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Understanding Insulin

Junk food

Confused about insulin? Tired of seeing it blamed for everything from obesity to acne without knowing exactly what it is? Here’s a quick explanation in plain English.

A lot of people have two big misconceptions about insulin:

Both of these statements are incomplete at best, and by the end of this article, you should understand why.

What is Insulin?

Insulin is a hormone produced in the pancreas. In healthy, non-diabetic, non-obese people, insulin is responsible for important things like…

That’s how insulin works in healthy people. Many people in the US today have diabetes or some degree of impaired insulin metabolism, and for those people, insulin metabolism is very different. In diabetes, the pancreas either don’t produce insulin at all (Type 1 Diabetes) or the rest of the body doesn’t respond properly to the insulin they do produce (Type 2 Diabetes/metabolic syndrome). This obviously means that insulin works differently in diabetes, but diabetes is not what this particular article is about.

So with that said, here’s a look at how insulin works, what insulin sensitivity and insulin resistance are, what they have to do with body weight, and why metabolic health doesn’t necessarily mean keeping insulin as low as possible. A lot of the evidence is taken from this review and this one, both free for anyone to read.

Insulin and Fat Storage

There’s a very common oversimplification that “insulin causes fat storage,” but it’s much more complicated than that.

In healthy people, insulin shows up after a meal to stabilize blood sugar. Yes, as part of this stabilization, it does store some energy as fat, but here’s the thing: a healthy person then burns that stored fat for energy in between meals. Just after a meal, you’re in “fat-storing” mode: insulin levels are high, glucose is being stored, and glucose production in the liver is turned down. But then between meals, you switch to running off that stored fuel: insulin levels are low, the stored glucose is being burned and more glucose is being produced in the liver.

When insulin is working this way, its fat-storage function isn’t “bad.” In fact, it’s good: it gives you a steady supply of energy throughout the day, so you don’t have to walk around with a nutrient drip attached to your arm all the time. And it also helps regulate appetite and let you know when your body is full. One of the major reasons why fructose may be more obesogenic than glucose is that it doesn’t raise insulin as much.

The technical name for this happy state of affairs is insulin sensitivity. In insulin-sensitive people, insulin shows up when it’s needed after a meal, does its job, and then packs up and goes home without a fuss. The person changes smoothly from “fat-storing” to “fat-burning” mode throughout the day, and the net result is that their weight stays stable.

In other words, available evidence does not show that insulin is “bad” or that it “causes obesity.” Healthy people have insulin highs and lows throughout the day, and don’t gain weight. So then what is the problem with insulin?

When Insulin Metabolism Goes Wrong

The opposite of insulin sensitivity is insulin resistance. In insulin resistance, your body produces insulin normally, but doesn’t use it properly, and the whole delicate balance of blood sugar regulation, fat storage, and fat burning breaks down. This causes all kinds of problems, including chronically high insulin, and it can cause weight gain because “fat-storing” mode is always on, and “fat-burning” mode is always off.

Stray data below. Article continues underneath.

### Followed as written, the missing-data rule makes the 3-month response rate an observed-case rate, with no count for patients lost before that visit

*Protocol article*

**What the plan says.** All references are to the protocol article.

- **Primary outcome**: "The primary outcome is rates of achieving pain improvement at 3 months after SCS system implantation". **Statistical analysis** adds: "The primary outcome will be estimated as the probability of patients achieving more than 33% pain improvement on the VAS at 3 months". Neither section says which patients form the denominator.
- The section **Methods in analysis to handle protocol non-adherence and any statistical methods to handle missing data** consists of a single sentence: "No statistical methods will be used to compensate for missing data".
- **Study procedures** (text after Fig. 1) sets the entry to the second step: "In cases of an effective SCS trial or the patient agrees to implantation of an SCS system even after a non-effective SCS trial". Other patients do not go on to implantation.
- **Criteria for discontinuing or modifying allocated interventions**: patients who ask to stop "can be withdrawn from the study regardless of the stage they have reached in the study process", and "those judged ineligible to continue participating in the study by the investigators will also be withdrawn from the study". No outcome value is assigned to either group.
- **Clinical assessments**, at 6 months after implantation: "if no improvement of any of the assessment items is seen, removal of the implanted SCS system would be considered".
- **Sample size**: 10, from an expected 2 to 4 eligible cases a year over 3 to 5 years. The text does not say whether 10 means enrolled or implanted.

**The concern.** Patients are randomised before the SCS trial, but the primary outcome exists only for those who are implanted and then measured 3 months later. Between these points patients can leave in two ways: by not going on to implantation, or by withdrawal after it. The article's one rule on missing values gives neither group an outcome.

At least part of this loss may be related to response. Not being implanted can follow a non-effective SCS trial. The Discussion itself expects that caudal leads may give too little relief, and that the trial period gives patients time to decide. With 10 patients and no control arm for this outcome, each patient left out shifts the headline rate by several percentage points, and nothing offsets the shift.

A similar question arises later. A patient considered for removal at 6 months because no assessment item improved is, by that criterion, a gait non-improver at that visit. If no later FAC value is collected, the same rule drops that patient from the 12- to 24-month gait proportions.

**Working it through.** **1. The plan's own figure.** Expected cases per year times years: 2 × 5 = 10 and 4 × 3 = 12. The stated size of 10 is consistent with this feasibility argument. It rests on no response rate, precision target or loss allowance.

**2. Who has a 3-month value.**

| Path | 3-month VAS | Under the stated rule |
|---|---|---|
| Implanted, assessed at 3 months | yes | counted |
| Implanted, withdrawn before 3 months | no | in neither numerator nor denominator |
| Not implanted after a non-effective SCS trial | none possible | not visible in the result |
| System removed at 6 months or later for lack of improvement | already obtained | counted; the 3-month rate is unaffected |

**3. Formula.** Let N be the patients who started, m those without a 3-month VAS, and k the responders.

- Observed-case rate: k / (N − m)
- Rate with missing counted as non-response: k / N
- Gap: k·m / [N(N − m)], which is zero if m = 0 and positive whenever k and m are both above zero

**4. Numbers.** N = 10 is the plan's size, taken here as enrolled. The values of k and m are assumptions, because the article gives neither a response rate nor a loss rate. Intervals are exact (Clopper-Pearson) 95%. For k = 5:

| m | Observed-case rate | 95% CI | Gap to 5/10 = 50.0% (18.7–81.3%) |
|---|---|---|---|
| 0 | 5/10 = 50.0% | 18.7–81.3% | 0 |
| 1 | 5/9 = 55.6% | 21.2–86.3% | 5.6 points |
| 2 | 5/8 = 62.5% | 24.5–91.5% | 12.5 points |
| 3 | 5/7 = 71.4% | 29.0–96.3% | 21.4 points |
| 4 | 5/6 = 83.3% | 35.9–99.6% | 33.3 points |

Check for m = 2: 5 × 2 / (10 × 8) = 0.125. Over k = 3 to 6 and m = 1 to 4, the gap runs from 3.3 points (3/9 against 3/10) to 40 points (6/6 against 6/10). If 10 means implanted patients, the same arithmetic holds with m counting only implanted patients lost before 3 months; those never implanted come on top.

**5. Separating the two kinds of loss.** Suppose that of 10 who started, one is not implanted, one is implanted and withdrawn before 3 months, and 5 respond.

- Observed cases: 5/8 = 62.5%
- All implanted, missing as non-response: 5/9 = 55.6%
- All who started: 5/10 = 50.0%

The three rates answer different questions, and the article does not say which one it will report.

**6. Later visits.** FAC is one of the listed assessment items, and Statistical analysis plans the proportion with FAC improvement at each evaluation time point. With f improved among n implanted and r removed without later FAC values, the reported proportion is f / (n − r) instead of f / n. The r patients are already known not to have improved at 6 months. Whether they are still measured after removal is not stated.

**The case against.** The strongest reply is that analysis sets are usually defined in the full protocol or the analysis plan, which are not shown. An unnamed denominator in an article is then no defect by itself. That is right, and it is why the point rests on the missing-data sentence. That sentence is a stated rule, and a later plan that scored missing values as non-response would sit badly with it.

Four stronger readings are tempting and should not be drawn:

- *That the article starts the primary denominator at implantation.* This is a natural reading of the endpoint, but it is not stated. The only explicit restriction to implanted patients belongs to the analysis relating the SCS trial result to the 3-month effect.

This is what most people are probably thinking of when they say things like “high insulin levels cause weight gain,” but insulin resistance is not the way insulin works in healthy people. It’s a very complicated problem, with many different causes. Just to name a few:

(Also, just as a note, it’s commonly repeated that eating saturated fat causes insulin resistance. This may be true in rats, but it doesn’t pan out in human trials. You can read an explanation here.)

Insulin and Carbs: What’s the Deal?

The list above should make it very clear that carbs are far from the only thing affecting insulin levels. In fact, they’re not even the only macronutrient that spikes insulin: protein will do it, too. The effect that carbohydrates have on your insulin levels depends on many different factors:

It’s true that a lot of people today are already insulin resistant; those people might truly benefit from a lower-carb diet to restore insulin sensitivity. But this is a therapeutic diet for a disease state; that doesn’t make it a requirement for the entire population.

Summing it Up

Insulin is a hormone that affects fat storage and appetite; in healthy people, it naturally rises and falls over the course of a day. Many people do have chronically elevated insulin, and that really is a problem, but it doesn’t make insulin itself the bad guy. Let’s go back for a minute to the two big misconceptions about insulin from the beginning:

That’s not true. Insulin exists to keep you alive and regulate energy storage. Chronically elevated insulin levels are dangerous, but fluctuations throughout the day are completely normal.

That’s not true, either. In healthy people, eating carbohydrates from whole foods does not cause unhealthy insulin levels, and maintaining insulin sensitivity doesn’t have to mean eliminating carbs. Also, all kinds of other things affect insulin metabolism (sleep and exercise, for example).

Again, this all gets a lot more complicated when you start talking about diabetes. But it’s worth at least understanding how insulin works in healthy people – not everyone is a diabetic, and not everyone needs to eat like one!